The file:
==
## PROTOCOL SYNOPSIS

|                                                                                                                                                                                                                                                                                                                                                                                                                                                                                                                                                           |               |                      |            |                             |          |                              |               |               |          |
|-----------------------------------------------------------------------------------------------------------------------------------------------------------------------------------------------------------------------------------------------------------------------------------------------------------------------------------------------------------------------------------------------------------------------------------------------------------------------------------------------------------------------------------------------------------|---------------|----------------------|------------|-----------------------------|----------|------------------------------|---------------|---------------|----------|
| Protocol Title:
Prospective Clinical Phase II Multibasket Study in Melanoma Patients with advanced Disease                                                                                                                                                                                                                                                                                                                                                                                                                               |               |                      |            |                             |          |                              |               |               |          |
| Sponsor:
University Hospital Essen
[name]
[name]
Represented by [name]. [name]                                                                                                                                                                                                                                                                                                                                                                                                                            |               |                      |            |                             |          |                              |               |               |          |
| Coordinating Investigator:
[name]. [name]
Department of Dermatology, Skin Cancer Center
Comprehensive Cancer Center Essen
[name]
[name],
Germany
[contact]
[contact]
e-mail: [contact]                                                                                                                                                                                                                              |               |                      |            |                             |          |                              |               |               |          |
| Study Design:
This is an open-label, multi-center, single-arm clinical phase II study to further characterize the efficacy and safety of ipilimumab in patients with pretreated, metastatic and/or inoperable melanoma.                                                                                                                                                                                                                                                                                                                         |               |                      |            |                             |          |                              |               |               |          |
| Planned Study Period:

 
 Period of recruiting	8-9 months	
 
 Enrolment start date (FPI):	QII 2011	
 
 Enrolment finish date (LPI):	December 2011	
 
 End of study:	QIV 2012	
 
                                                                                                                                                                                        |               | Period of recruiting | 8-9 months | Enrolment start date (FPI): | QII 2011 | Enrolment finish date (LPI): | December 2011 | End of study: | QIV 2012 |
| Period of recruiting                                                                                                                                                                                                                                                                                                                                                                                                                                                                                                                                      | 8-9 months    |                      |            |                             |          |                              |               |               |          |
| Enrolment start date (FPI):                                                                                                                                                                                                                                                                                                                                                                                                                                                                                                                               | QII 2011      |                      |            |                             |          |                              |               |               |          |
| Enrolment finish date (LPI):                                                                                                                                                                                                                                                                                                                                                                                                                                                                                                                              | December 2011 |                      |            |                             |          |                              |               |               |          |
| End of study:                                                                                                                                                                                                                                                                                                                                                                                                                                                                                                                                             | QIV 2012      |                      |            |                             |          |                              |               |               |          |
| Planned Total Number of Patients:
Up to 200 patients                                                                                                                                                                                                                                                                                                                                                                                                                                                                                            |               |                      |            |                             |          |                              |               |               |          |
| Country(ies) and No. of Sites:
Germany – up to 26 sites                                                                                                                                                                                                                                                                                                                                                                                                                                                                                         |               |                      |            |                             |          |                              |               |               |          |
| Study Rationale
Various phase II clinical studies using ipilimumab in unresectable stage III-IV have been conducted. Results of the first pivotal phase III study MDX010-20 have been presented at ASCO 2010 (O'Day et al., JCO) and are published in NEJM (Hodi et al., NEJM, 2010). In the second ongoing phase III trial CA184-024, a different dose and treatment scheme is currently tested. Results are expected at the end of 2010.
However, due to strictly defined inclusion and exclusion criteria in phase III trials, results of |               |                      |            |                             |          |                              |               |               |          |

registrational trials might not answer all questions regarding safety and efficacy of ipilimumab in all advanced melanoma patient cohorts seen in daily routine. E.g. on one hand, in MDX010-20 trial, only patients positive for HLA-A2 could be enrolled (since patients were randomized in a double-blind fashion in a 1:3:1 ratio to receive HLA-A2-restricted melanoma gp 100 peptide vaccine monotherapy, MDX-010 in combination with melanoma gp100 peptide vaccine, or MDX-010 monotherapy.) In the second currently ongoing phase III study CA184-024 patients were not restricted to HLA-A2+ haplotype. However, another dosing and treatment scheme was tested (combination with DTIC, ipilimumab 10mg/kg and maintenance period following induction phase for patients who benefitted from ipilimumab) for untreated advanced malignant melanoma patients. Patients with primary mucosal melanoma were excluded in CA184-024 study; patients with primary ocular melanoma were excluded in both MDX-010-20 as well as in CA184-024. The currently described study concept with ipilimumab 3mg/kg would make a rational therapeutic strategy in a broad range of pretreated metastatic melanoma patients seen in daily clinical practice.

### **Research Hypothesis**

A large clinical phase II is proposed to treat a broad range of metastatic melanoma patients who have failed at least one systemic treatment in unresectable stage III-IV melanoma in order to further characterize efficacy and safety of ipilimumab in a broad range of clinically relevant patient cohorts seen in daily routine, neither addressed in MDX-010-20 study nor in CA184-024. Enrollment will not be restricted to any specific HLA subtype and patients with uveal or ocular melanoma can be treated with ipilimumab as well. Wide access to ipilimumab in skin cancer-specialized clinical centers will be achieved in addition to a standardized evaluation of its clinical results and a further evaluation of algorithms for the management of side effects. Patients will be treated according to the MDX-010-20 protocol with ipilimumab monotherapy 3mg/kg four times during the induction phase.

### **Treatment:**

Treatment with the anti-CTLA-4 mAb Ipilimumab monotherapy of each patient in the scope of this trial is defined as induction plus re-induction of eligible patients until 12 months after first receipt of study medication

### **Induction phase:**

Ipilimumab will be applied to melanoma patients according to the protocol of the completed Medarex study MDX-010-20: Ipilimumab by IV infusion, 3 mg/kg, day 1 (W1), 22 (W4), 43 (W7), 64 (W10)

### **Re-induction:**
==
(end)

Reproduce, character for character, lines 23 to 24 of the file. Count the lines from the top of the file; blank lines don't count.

| Planned Study Period:

 
 Period of recruiting	8-9 months	
 